I didn’t look to do anything different, nor establish comparisons. Since our armour has been made by Weta Workshop, who produced the things for Lord of the Rings, we had to be vigilant. The guys at Weta are fantastic, but after so many years of work, they’re fixed with some ideas from Lord of the Rings. It hasn’t been easy for them to make the transition to another culture, another look, especially for the armour and the weapons, but I think that they’ve succeeded in their task. On the other hand, in the art department, we’ve come into the film without reference to Lord of the Rings, so I don’t think we’ve had the same problems. Our universe is very different. We’ve tended to create a world where you could go without immediately saying that it’s a strange or magic place. It’s more a sliding aside than a step elsewhere. You aren’t in the same room. Why are you there, what do you want? But it’s still always your world, just a different place.
The snowy environment was difficult to create, especially because the White Witch lives in a palace of ice. It wasn’t a thin affair that could define a good look. The interiors and exteriors needed to look like ice when they weren’t, and our paper-based snow needed to seem real. The audience has to believe that your fibreglass and paper are ice and snow. Once this barrier is crossed, a child or adult is going to accept it. I try to create a credible environment removed from the artifice.
How did you make use of the New Zealand landscapes?
Because of the snow, the film went through an intensive period of shooting in real landscapes then retreated back into the studio. Since we were working with four children, the youngest of whom wasn’t even nine, it wasn’t possible for them to work in negative temperatures over 8 hour days, and expect a good performance from them. It’s already difficult enough to control the conditions, but downright impossible when they’re cold, soaked, and have mussed up hair. So we went back to the studios in those cases. We went to the Czech Republic and Poland to shoot some scenes, because that still sends the message to the audience – establishing the fact that we’re in a wintry country – before going to snowy studio-shot scenes. Lots of the big shots are real snow scenes before we change over to the studio shots.
In New Zealand we already used some exteriors for things that are supposed to unfold in London, and the result is impressionist. Forty minutes from here, the countryside and the green hills are so similar to the place where our train was filmed that the continuity is impeccable. For the battle scenes we’re in the grandeur and majesty that only New Zealand can give us, and it would be nearly impossible to find the equivalent anywhere else in the world. The combat scene unfolds in the heart of the magnificent mountains, the place is gigantic, overlooked by a glacier that’s been there for thousands of years. This is at Flock Hill near to Christchurch, where we found an immense plain. We also used exteriors not far from Oamaru, where there are quite interesting rock formations. That’s where we’ve based Aslan’s camp. When I’m talking about the battle, I’m talking about 20,000 fighters, and Aslan’s army is the smaller of the two.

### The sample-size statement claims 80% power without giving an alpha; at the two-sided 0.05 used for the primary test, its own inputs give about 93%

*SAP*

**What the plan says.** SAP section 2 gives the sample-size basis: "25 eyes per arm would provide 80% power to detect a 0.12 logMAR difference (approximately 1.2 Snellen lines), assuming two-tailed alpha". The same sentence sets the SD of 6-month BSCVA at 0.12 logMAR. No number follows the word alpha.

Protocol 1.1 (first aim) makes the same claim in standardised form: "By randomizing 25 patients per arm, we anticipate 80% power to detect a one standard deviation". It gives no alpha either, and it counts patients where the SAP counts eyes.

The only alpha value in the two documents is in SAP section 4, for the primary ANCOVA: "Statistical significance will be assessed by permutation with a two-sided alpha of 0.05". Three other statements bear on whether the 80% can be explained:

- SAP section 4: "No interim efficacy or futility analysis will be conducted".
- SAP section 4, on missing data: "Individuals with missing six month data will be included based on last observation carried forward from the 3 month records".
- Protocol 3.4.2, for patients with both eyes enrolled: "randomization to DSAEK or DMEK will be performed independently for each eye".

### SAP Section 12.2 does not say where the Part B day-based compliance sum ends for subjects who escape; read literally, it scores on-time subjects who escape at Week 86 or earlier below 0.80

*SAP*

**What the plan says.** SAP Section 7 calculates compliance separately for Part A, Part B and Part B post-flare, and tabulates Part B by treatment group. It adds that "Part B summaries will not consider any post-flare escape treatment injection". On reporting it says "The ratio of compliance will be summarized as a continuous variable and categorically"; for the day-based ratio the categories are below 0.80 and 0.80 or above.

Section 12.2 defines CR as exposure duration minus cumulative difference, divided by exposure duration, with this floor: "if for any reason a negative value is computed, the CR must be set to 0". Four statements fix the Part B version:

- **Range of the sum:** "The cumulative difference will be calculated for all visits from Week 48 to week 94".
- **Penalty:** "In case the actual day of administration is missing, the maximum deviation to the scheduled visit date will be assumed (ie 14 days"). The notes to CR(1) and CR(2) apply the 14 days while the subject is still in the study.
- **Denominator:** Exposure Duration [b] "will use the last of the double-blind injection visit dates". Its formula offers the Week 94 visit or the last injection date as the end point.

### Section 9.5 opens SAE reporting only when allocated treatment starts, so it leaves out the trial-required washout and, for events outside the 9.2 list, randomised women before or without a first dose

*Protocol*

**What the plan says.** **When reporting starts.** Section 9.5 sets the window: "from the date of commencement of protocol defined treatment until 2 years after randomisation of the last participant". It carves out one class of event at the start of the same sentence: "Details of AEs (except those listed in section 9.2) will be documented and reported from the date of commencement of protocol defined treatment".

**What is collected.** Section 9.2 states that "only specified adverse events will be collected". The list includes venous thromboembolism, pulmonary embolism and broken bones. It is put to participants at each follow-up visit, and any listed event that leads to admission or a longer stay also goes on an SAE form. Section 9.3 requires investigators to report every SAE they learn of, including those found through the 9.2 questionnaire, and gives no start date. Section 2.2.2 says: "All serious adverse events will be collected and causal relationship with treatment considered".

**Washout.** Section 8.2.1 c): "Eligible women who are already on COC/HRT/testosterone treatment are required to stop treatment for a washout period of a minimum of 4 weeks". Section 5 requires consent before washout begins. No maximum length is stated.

What characteristics did you find about filming in New Zealand?
You find this extraordinary enthusiasm and attitude of resourcefulness that fosters improvisation and the solving of problems, that we’ve already found in Australia for some years now.
About this resourcefulness, you’d also worked on the Doctor Who series in the sixties …
Yes, even though it can’t in any way rival a film of this budget and this ambition. In that era we tried to create a rocky design by fastening leaves to boxes and painting the lot. We had to do everything ourselves with very little money. In those days, if you wanted a cave or a stone wall, you had to dress the place yourself, using a mould to obtain a perfect reproduction.
Have you used the illustrations drawn by Pauline Baynes for the books?
They have been a huge help to us, plus the books also contain the descriptions. For example, for Cair Paravel, Lewis described amongst other things the West Wall decorated with peacock feathers. We departed from this simple phrase to make this element the principal ornamental motif in Cair Paravel. You find this concept on the stained glass, the floor tiles, and a little bit everywhere.
How was your collaboration with Andrew Adamson?
He’s a very nice man and he excels in the art of communicating. He essentially works with previsualisations, and thanks to his history with animation, he uses it to realise his plans. When we create the designs, we can model them in the computer and give them to the team of previsualisationists, which allows Andrew to see exactly what will come of it before it’s constructed.
As for the plan of the production, is it more difficult to work on something “real” like The Quiet American, or is it more difficult to create using the fruit of the imagination?
I find that the two are extremely difficult. In a film like The Quiet American, we had to create the apartment of Thomas Fowler (Michael Caine) in the Saigon of 1952, and the place has to at the time reflect the person, the era where the scene is unfolding, and give the sense that everything is authentic. And that is no more evident than it is in creating something magical for children. The problem is of another nature, but requires the same amount of effort.